New Migraine Drug Telcagepant – Not Dead Yet

The pharmaceutical company Merck & Co., Inc was at the 14th International Headache Congress in September, talking again about the migraine drug Telcagepant.  And hopes that Telcagepant will see the light of day aren’t dead yet.

After concerns about using Telcagepant as a migraine preventative, Merck has moved ahead with trials using the new drug as an abortive.  Researchers were originally concerned when some patients developed high levels of liver enzymes (transaminases).  (more on the background of Telcagepant here)

In one of the new trials, none of the patients had high levels of liver enzymes apparently caused by the drug (you caught that, right?  Some did have the problem, but investigators felt it was not drug related.).

Two trials were reported on.  First, compared with rizatriptan (Maxalt, Rizaliv, Rizalt), how many "adverse events" would patients experience?

Investigators didn’t look for any side effect here, they only measured events from a predetermined list.  The adverse events were not too serious with either group, and there tended to be fewer with Telcagepant.

The problems more common with Telcagepant included nasopharyngitis, upper abdominal pain, and nausea and vomiting.  In the other study, patients on telcagepant were more likely to feel sleepy (than those on a placebo).  In an earlier study, Telcagepant was less likely to cause nausea than zolmitriptan, so we’ll see how it continues to compare with the triptans on this one.

But did Telcagepant fight symptoms of migraine?  Yes, the results still look positive.  In a large trial of 1,677 patients, researchers used doses of 140mg or 280mg and measured symptoms after 2 hours.  They were interested in pain freedom or pain relief (reduction to mild or none).  These charts show the percentage of patients helped at either dose, compared to a placebo:

Google Chart Google Chart

Merck is preparing to have some major discussions regarding Telcagepant later this year with regulatory agencies.  It remains to be seen if this drug will be the next big one for Merck and migraine, though it’s still showing promise.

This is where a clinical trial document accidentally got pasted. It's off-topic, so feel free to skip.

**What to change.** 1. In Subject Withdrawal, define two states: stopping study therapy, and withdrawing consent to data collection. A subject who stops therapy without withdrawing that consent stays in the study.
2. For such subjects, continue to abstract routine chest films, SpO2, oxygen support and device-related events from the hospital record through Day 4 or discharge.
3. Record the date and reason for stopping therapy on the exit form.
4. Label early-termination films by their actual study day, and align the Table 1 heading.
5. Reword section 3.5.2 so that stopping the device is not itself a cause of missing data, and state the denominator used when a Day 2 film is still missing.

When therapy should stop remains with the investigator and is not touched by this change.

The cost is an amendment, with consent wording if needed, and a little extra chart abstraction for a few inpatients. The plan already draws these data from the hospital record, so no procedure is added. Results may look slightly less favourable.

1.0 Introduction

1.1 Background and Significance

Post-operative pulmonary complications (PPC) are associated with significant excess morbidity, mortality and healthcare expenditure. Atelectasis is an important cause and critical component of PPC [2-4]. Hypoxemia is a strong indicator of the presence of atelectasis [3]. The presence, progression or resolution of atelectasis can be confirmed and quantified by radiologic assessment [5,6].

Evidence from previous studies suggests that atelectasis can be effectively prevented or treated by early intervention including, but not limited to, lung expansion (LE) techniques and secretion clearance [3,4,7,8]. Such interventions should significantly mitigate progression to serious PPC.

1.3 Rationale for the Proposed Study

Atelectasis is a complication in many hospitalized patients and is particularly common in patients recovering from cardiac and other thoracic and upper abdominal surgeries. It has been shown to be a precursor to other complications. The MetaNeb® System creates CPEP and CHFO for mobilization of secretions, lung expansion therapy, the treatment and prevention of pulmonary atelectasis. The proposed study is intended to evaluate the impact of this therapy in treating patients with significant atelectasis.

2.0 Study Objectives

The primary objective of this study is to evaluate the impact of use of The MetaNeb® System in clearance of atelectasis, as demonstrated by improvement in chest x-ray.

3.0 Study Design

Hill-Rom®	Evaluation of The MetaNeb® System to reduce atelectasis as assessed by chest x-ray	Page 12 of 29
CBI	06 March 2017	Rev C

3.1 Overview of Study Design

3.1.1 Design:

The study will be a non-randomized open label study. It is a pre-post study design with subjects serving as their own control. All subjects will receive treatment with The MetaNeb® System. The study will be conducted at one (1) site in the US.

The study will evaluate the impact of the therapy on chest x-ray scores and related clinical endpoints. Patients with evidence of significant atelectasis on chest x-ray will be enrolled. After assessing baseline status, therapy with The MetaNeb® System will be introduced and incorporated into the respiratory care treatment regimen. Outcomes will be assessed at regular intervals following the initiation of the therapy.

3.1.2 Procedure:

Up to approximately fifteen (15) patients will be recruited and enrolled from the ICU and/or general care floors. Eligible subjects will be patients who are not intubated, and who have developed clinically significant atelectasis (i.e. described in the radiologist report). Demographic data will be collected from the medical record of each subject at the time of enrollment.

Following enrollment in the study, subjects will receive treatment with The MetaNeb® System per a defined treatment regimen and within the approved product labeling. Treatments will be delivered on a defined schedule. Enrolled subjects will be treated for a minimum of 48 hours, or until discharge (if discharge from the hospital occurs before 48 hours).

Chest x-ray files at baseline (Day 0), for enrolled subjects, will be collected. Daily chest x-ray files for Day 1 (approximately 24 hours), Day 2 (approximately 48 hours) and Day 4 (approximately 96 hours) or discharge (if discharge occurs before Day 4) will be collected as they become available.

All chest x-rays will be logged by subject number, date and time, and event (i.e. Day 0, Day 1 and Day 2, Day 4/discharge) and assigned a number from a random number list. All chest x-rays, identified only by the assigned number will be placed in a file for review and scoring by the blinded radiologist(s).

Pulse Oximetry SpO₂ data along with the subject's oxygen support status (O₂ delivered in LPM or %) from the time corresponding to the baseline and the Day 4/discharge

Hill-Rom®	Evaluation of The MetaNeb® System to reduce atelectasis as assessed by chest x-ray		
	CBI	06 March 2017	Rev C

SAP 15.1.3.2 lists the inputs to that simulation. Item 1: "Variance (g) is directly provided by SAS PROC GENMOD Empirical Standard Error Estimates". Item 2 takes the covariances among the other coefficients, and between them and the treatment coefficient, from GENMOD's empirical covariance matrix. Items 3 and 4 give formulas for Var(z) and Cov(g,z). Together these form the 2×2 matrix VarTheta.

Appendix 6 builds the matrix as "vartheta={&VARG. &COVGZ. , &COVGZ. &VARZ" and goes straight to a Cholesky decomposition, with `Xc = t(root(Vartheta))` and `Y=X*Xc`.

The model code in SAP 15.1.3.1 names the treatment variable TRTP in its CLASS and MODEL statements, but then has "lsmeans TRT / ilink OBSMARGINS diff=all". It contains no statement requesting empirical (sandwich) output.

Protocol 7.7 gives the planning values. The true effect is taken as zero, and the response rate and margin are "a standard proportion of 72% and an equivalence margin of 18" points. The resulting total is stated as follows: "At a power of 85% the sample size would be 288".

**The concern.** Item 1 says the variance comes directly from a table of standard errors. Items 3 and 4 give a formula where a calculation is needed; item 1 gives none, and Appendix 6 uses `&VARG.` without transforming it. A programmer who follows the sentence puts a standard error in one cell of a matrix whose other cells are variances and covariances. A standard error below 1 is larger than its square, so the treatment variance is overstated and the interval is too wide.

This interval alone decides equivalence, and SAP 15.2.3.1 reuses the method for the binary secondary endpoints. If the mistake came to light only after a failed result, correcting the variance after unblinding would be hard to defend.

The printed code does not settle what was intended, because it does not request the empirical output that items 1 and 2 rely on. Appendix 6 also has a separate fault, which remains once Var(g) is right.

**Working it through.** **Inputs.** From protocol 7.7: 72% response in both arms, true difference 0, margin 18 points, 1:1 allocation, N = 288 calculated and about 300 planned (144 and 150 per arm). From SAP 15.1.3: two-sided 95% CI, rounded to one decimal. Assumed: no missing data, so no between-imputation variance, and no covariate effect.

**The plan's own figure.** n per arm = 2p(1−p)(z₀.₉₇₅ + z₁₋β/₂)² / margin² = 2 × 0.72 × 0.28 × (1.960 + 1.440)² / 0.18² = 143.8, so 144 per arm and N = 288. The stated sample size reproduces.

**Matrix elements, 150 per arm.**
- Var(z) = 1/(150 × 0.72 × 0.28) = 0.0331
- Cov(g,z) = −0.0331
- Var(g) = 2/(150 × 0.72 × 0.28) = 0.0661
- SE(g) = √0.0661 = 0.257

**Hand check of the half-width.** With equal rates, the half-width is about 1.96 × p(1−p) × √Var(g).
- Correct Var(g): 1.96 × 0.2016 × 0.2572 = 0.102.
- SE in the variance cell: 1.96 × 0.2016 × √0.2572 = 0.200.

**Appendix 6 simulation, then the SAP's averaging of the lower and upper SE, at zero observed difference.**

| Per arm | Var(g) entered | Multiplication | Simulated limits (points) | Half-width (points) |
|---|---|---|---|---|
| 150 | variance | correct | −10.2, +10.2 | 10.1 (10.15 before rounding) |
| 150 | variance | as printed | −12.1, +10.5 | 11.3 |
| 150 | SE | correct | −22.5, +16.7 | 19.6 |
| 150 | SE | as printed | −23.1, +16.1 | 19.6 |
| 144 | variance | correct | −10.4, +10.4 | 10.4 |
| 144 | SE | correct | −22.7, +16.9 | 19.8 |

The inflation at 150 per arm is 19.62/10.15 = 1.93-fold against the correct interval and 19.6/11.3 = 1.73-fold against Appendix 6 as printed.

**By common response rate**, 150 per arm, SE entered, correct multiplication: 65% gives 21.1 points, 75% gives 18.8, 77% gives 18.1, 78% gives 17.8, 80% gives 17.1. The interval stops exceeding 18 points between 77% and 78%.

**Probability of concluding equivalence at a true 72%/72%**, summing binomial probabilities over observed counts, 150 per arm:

The bad news is that Merck has shelved MK-3207, it’s other possible oral calcitonin gene-related peptide (CGRP) receptor antagonist for migraine treatment.  So research on this type of drug continues to be stop and go for Merck.

However, Dr. David Michelson, vice president of clinical neurosciences, said Merck is still committed to this type of research:  "Merck believes that the blocking of CGRP receptors remains an exciting pathway to address the underlying pathophysiology of migraine.  We are continuing our efforts to offer patients a new treatment approach."

via: Merck Updates Status of Clinical Development Programs for Investigational CGRP Receptor Antagonist Treatments for Acute Migraine; MK-3207 Clinical Development Discontinued

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4 comments… add one
  • Ann Oct 13, 2009

    This is really great news! I was in one of the preventive treatment trials with MK-3207 before it was discontinued because of the liver problems in some participants. For me, it worked wonderfully! I had fewer migraines and almost no milder headaches, and when I did have a migraine, it responded much better to my normal Triptan course than usual. I’m so happy to hear that there’s a possibility that a similar drug will be introduced to the market someday!

  • James Oct 14, 2009

    Good to hear from you, Ann! Maybe if this line of research is continued, there will be more hope that the preventative line will be reconsidered as well; if not with telcagepant, maybe with other related medications.

  • Candace Oct 22, 2009

    Because of all the news about how high Vitamin D levels are so good at preventing cancer, I doubled my dose of Vitamin D3. I am definitely not at too high a blood level, but my migraines have increased to almost daily from twice a week. Since this new migraine preventative drug is a “calcitonin gene related peptide receptor antagonist”, I am wondering if my increased D3 levels may have led to the increased migraines. All I know is that Vitamin D3 has something to do with calcitonin, but I don’t know how this might be related to increased migraines. I would hate to have to quit the D3, but obviously would do it if necessary to stop the daily pain.

  • Candace Dec 28, 2009

    I posted above on 10-22-09 and believe I have found my answer in a book called “The Magnesium Factor”. Dr. Mildred Seelig says that if magnesium status is very low and Vitamin D intake is very high, calcium absorption can be high enough to make magnesium deficiency worse. She also said low magnesium can lead to Vitamin D resistance, which in my case seemed to be true. I was taking 8000 IU of D3 a day and only got up to 52 ng/ml on my Vitamin D blood test.

    So I started taking 400 mg. of Ultra Mag (Vitacost) at night, separate from the Vitamin D and calcium in the morning. After a couple of weeks, my headaches stopped completely. I haven’t had head pain for a month now. I am also no longer waking up with palpitations and feeling like I don’t have enough oxygen. I thought for a while that I had sleep apnea. I had tried magnesium oxide combined with calcium earlier in my life, but it didn’t work. This magnesium chelate is wonderful. I’m sure it won’t work for everyone, but I am so happy that I happened upon this website and decided to give magnesium another try.

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